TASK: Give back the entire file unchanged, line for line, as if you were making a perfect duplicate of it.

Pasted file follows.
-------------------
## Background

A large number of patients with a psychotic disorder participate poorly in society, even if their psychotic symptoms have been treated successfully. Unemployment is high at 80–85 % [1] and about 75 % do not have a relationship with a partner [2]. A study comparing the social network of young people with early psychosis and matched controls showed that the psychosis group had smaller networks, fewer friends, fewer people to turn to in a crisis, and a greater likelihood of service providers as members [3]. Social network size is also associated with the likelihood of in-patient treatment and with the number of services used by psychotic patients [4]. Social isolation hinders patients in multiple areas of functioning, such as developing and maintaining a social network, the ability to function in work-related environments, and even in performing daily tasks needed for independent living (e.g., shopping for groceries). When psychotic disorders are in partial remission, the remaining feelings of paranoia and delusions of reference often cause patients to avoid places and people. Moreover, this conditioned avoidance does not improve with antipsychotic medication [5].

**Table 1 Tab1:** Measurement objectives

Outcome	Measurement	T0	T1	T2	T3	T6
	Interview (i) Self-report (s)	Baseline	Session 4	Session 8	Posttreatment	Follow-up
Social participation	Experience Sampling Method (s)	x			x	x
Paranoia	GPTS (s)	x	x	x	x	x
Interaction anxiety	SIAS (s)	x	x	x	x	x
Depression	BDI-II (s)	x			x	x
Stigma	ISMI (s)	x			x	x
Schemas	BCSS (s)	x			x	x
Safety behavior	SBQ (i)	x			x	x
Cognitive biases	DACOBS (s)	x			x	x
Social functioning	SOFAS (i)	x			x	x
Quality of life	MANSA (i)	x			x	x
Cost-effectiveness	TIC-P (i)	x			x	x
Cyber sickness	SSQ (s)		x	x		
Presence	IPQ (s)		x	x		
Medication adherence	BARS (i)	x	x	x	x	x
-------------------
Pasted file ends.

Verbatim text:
## Background

A large number of patients with a psychotic disorder participate poorly in society, even if their psychotic symptoms have been treated successfully. Unemployment is high at 80–85 % [1] and about 75 % do not have a relationship with a partner [2]. A study comparing the social network of young people with early psychosis and matched controls showed that the psychosis group had smaller networks, fewer friends, fewer people to turn to in a crisis, and a greater likelihood of service providers as members [3]. Social network size is also associated with the likelihood of in-patient treatment and with the number of services used by psychotic patients [4]. Social isolation hinders patients in multiple areas of functioning, such as developing and maintaining a social network, the ability to function in work-related environments, and even in performing daily tasks needed for independent living (e.g., shopping for groceries). When psychotic disorders are in partial remission, the remaining feelings of paranoia and delusions of reference often cause patients to avoid places and people. Moreover, this conditioned avoidance does not improve with antipsychotic medication [5].

**Table 1 Tab1:** Measurement objectives

Outcome	Measurement	T0	T1	T2	T3	T6
	Interview (i) Self-report (s)	Baseline	Session 4	Session 8	Posttreatment	Follow-up
Social participation	Experience Sampling Method (s)	x			x	x
Paranoia	GPTS (s)	x	x	x	x	x
Interaction anxiety	SIAS (s)	x	x	x	x	x
Depression	BDI-II (s)	x			x	x
Stigma	ISMI (s)	x			x	x
Schemas	BCSS (s)	x			x	x
Safety behavior	SBQ (i)	x			x	x
Cognitive biases	DACOBS (s)	x			x	x
Social functioning	SOFAS (i)	x			x	x
Quality of life	MANSA (i)	x			x	x
Cost-effectiveness	TIC-P (i)	x			x	x
Cyber sickness	SSQ (s)		x	x		
Presence	IPQ (s)		x	x		
Medication adherence	BARS (i)	x	x	x	x	x